30. I visited Seville, Cordoba and Granada when I was little – which means 20+ years ago – and oh man, how much do I want to go there again, now that I understand more about beauty, architecture and photography!
    Also, it’s 7 pm here and reading about all these delicious drinks and foods, and not being able to get them, makes me hungry and angry..! ahah

  31. Wow, this is so helpful and fantastic & the pics you posted are gorgeous! (Got here from your IG). Can you also post a a 10 day Spain itinerary please? (Madrid, Córdoba, Seville, Granada, Ibiza & Barcelona bunched in 10 days)

    • Hey Umz! Thank you so much for your kind words! Once I travel through more of Spain again, I will definitely write a 10-day itinerary! I went to those places you listed a very, very long time ago 🙂 so currently don’t have enough expertise to write about them yet. But hopefully one day I’ll get to it! x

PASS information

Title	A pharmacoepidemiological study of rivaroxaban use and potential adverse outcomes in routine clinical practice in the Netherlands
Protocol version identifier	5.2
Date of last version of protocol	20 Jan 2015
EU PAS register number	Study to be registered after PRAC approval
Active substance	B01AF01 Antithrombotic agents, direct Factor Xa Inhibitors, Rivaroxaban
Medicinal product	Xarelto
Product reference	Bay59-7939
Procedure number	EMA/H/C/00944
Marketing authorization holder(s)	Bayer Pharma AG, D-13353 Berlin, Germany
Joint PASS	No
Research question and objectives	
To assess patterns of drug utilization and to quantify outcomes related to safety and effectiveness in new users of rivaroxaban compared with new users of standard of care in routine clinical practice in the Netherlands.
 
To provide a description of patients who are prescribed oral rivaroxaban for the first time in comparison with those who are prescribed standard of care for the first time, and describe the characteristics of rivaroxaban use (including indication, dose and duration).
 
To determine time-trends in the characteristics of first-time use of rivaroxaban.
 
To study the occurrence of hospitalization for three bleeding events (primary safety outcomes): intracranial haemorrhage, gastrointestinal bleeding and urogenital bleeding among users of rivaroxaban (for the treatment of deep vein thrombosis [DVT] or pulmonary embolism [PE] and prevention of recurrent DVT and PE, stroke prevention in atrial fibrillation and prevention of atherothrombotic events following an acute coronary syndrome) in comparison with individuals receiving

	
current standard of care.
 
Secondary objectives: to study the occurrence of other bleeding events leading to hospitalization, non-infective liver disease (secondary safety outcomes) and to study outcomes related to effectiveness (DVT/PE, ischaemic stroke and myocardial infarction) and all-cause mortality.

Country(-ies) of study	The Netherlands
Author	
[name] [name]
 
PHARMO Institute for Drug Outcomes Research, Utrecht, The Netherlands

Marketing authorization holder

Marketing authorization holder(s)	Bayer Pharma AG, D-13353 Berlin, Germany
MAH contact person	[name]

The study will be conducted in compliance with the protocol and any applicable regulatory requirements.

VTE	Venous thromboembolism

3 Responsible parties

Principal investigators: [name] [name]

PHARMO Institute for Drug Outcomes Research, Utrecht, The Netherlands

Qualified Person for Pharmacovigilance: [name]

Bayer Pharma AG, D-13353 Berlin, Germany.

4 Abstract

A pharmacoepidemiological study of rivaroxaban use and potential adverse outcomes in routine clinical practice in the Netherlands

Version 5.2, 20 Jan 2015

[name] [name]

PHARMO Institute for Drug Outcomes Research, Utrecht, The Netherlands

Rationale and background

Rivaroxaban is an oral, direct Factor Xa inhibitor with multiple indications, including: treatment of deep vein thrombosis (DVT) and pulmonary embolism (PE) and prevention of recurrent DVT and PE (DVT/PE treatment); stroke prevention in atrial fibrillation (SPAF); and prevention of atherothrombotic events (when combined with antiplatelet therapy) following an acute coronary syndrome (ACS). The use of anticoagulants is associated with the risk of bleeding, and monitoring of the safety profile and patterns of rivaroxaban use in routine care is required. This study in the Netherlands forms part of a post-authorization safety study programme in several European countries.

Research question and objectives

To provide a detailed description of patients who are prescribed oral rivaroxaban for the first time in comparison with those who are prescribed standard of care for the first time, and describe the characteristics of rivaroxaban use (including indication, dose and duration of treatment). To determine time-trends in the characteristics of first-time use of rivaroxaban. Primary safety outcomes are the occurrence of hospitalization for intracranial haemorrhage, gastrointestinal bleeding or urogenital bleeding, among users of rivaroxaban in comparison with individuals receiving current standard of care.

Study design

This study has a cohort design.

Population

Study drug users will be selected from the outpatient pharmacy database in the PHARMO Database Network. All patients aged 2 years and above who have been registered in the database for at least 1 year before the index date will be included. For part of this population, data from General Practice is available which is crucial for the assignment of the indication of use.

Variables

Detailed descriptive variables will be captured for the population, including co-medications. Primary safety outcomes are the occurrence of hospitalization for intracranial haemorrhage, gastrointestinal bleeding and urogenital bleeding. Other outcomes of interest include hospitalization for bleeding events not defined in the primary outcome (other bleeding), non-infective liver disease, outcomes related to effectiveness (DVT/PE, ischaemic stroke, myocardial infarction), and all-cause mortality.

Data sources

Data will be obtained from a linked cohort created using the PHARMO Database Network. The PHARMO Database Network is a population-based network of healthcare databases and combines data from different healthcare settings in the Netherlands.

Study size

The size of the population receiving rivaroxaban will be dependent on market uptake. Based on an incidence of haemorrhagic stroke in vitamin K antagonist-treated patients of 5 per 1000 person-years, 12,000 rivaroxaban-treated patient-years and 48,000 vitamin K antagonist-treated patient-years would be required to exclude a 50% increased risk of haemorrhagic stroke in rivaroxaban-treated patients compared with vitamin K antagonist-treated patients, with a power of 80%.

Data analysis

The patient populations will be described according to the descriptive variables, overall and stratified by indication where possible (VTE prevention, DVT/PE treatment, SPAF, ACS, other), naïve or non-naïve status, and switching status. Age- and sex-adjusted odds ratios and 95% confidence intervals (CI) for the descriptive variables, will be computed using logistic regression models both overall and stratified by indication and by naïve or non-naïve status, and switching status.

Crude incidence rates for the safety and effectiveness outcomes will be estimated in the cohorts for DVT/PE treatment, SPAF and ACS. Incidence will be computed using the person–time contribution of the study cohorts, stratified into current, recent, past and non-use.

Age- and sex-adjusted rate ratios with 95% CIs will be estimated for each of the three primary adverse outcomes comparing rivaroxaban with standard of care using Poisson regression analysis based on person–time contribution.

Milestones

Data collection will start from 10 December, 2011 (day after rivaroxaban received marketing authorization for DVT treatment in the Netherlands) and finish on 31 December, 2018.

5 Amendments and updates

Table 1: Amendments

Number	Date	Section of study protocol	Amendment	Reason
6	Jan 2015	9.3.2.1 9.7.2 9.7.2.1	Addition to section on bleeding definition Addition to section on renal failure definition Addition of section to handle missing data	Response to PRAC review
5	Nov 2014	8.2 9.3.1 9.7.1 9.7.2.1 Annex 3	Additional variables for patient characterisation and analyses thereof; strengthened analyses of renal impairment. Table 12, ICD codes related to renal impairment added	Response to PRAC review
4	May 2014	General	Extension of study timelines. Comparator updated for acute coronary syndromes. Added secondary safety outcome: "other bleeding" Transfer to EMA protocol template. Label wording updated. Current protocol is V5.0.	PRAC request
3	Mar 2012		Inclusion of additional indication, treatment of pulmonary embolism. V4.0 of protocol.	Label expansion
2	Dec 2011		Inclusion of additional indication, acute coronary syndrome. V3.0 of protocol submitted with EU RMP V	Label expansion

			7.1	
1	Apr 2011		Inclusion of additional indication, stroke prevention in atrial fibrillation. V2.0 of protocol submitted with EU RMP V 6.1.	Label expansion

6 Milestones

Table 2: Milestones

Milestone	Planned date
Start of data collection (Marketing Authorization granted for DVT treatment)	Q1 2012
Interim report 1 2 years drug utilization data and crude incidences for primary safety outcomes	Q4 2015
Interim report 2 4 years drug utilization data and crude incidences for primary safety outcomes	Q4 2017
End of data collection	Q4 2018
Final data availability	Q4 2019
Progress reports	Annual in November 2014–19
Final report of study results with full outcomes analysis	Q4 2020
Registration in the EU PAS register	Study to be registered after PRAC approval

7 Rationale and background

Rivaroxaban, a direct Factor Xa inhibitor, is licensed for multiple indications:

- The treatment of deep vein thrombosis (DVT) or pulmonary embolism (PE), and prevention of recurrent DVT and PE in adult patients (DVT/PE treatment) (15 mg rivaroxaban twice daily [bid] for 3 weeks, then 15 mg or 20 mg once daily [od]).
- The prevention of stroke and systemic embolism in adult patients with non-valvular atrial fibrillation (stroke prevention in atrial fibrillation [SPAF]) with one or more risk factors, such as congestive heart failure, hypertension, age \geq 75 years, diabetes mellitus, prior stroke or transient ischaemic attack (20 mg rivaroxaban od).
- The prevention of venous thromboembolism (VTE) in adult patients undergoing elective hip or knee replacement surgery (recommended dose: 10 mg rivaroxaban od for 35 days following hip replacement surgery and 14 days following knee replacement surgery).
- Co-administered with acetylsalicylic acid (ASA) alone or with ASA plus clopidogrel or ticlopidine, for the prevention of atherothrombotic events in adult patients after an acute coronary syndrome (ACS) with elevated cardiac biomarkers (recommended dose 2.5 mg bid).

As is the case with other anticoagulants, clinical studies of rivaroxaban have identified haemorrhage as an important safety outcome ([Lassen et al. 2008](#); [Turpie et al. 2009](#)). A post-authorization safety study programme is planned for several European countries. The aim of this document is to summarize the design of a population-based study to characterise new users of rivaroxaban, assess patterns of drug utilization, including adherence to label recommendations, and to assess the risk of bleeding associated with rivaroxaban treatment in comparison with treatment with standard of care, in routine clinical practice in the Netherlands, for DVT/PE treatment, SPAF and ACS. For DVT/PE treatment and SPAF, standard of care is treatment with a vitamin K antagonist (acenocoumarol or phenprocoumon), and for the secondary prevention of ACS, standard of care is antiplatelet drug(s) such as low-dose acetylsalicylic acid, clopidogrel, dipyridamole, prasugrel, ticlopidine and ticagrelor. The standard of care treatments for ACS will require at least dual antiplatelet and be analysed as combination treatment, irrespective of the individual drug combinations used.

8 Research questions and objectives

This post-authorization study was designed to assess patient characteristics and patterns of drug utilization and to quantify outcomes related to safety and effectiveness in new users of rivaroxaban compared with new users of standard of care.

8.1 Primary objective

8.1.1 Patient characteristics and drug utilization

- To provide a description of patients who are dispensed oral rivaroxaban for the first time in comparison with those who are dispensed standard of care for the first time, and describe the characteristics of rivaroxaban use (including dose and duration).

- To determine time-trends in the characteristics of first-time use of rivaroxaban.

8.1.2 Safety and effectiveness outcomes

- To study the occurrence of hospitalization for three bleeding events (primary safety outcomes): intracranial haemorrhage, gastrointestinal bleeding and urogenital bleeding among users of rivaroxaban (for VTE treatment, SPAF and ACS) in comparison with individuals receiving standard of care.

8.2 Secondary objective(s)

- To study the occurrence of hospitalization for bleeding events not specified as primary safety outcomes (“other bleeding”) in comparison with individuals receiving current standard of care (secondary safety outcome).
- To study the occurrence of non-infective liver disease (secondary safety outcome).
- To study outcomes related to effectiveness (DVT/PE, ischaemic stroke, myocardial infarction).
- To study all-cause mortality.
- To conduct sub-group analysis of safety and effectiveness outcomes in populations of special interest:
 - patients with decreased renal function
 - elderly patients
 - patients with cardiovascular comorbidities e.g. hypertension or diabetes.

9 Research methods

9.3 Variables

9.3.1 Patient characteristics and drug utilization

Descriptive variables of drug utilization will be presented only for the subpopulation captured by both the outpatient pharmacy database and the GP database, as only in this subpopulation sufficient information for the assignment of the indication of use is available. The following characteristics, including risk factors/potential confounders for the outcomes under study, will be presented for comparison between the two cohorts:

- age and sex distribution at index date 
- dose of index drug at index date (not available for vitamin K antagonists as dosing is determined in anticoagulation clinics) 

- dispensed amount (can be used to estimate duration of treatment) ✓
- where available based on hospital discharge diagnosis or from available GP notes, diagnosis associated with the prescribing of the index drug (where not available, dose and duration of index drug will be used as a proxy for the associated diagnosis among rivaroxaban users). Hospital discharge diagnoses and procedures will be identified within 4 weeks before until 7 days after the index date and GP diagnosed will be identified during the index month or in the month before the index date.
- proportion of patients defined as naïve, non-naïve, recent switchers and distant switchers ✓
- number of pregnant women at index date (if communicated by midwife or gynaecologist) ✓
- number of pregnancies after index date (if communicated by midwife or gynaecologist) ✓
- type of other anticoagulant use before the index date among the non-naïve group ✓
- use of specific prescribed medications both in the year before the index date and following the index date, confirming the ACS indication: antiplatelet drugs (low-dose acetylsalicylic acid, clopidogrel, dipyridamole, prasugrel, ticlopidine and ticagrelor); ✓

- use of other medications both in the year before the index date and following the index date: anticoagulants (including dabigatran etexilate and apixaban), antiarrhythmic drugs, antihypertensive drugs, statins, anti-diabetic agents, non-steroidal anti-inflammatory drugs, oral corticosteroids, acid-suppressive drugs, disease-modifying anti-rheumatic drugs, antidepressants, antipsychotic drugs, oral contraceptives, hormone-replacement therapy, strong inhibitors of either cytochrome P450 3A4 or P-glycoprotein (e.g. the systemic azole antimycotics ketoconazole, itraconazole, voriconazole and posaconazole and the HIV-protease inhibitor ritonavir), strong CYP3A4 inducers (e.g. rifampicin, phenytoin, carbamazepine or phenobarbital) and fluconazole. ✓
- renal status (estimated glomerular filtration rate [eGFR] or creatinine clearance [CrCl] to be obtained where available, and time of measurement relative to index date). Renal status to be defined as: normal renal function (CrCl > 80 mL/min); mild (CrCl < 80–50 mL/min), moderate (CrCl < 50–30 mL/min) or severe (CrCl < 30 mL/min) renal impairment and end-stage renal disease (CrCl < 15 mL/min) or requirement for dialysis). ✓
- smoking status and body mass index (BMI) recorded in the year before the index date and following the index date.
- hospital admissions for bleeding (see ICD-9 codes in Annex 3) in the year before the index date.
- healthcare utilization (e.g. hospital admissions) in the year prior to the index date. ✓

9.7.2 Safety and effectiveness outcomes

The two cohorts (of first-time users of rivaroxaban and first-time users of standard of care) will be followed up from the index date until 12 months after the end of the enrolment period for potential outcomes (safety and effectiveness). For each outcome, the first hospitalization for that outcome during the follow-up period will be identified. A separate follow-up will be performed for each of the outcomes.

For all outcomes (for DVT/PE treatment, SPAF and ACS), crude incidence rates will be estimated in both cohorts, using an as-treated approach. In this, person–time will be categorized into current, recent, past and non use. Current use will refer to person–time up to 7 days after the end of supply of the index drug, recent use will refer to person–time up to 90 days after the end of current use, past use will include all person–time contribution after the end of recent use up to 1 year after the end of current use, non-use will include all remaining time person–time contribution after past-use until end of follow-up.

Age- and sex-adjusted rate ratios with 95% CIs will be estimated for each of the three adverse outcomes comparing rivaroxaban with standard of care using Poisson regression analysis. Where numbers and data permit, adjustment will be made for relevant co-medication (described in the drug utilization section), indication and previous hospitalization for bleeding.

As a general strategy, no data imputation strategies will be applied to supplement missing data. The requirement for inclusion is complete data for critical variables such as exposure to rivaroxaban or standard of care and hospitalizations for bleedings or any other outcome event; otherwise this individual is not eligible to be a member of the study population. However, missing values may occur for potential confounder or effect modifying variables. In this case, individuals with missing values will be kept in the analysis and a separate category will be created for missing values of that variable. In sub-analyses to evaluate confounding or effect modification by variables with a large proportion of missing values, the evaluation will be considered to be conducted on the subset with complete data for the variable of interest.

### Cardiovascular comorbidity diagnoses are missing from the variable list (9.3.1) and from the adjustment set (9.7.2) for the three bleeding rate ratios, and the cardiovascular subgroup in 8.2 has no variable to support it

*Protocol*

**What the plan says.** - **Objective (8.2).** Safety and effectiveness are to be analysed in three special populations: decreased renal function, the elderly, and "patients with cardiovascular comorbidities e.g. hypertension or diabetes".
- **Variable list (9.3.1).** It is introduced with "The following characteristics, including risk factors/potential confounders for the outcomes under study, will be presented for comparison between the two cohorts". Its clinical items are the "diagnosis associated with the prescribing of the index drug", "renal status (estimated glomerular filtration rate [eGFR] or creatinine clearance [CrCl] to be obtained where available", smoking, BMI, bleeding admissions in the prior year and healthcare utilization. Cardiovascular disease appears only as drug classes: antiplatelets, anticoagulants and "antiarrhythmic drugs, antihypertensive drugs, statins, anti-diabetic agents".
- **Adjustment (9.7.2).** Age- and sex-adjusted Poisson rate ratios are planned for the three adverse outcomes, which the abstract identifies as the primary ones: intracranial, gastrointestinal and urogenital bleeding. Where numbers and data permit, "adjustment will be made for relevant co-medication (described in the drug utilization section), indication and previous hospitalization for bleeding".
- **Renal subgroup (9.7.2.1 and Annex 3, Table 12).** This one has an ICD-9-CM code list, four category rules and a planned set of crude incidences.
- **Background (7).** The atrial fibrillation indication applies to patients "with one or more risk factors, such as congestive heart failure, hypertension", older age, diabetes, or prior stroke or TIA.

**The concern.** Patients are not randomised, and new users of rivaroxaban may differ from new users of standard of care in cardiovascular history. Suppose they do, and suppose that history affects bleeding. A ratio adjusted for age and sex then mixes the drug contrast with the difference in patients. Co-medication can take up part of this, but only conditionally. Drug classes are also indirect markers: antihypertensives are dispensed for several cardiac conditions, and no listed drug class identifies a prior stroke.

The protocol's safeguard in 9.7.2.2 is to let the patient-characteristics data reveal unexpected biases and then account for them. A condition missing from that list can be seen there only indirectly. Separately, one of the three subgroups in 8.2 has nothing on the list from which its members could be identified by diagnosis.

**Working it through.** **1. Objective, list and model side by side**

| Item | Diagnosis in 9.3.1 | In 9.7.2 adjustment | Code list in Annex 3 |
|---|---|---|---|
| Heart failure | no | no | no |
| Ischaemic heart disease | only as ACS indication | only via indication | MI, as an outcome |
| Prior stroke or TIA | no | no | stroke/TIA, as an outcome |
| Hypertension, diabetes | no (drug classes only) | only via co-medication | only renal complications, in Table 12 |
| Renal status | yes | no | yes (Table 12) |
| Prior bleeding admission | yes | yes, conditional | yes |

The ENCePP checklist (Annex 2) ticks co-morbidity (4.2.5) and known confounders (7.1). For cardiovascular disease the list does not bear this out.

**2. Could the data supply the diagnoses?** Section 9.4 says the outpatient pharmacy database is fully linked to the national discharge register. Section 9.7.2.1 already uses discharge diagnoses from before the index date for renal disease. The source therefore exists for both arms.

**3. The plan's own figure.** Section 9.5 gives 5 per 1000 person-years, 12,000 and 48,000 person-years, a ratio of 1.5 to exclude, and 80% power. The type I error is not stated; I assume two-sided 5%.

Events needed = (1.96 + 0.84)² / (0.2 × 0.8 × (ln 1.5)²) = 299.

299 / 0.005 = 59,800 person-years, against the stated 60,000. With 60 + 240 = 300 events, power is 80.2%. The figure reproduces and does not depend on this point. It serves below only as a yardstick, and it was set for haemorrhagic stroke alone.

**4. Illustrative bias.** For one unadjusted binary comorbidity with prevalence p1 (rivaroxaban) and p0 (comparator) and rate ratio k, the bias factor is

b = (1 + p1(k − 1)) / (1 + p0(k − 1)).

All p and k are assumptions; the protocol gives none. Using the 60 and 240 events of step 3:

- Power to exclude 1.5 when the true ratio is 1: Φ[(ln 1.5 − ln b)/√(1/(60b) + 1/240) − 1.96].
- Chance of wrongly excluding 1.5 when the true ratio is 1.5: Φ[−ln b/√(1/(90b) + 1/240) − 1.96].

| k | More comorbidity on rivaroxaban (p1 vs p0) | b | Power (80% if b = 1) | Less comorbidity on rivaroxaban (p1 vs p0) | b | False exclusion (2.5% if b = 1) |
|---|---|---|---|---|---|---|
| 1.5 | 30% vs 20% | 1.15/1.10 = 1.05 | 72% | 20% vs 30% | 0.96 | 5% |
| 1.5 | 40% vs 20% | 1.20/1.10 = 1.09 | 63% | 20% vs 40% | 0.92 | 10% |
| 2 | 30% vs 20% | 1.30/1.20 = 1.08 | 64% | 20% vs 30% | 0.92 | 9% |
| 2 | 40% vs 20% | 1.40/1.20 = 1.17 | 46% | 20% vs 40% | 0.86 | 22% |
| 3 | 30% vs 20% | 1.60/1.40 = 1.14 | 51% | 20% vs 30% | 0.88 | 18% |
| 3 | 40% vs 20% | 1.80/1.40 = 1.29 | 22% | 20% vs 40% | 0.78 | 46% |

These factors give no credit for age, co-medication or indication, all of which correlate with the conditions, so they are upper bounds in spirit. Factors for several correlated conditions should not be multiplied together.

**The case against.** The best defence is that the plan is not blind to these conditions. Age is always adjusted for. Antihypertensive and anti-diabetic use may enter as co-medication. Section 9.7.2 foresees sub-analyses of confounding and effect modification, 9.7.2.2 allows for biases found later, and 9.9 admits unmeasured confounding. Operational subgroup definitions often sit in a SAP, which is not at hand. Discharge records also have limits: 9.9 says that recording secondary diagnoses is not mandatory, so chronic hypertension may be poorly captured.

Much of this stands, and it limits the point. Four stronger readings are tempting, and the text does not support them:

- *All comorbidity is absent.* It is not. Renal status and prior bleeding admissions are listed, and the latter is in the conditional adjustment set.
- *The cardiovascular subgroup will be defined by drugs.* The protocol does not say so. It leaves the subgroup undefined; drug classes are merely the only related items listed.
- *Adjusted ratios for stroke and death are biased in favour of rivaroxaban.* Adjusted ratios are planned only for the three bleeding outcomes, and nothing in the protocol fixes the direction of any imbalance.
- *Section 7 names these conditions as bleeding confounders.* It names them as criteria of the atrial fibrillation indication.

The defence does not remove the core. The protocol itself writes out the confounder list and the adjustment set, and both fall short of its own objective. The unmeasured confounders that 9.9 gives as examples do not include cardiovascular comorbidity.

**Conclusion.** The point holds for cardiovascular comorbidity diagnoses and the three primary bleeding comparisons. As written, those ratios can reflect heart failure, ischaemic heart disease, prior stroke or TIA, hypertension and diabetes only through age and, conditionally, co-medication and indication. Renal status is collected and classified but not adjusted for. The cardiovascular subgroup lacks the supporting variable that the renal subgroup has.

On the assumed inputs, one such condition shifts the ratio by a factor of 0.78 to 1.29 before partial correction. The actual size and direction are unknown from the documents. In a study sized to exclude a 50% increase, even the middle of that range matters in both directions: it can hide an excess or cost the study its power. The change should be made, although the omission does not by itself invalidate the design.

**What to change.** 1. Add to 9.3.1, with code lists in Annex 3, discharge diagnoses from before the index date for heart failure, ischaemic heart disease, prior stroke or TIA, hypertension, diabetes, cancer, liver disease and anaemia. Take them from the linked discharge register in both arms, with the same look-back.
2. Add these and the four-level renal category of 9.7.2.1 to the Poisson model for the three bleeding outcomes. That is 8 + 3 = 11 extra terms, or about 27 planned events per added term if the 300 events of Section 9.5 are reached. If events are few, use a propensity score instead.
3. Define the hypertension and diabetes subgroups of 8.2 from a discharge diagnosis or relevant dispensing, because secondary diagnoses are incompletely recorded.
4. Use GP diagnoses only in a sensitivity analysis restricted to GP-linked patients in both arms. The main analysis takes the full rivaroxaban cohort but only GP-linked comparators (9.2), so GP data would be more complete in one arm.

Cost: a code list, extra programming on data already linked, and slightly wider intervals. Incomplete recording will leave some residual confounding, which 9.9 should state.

32. Such a great itinerary! They are really nice article. I am really happy to say it’s an interesting post to read. Thanks for sharing nice information.

  33. This was a great post. what you said is really helpful to me and it was really interesting as well. Keep up with your good work.

  34. Really impressed with the architectural style here. Very sophisticated and luxurious. The trip must have been very memorable? Your photos look great, how did you color them? I usually edit with vsco, or you can find more stuff on apkdownload like snapseed or light room, they’re hard.

  35. Your photo are amazing!! I love to travel and also take a lots of picture, but don’t know how to edit. Maybe is time to learn. Want to visit Seville next year. Nice sharing!!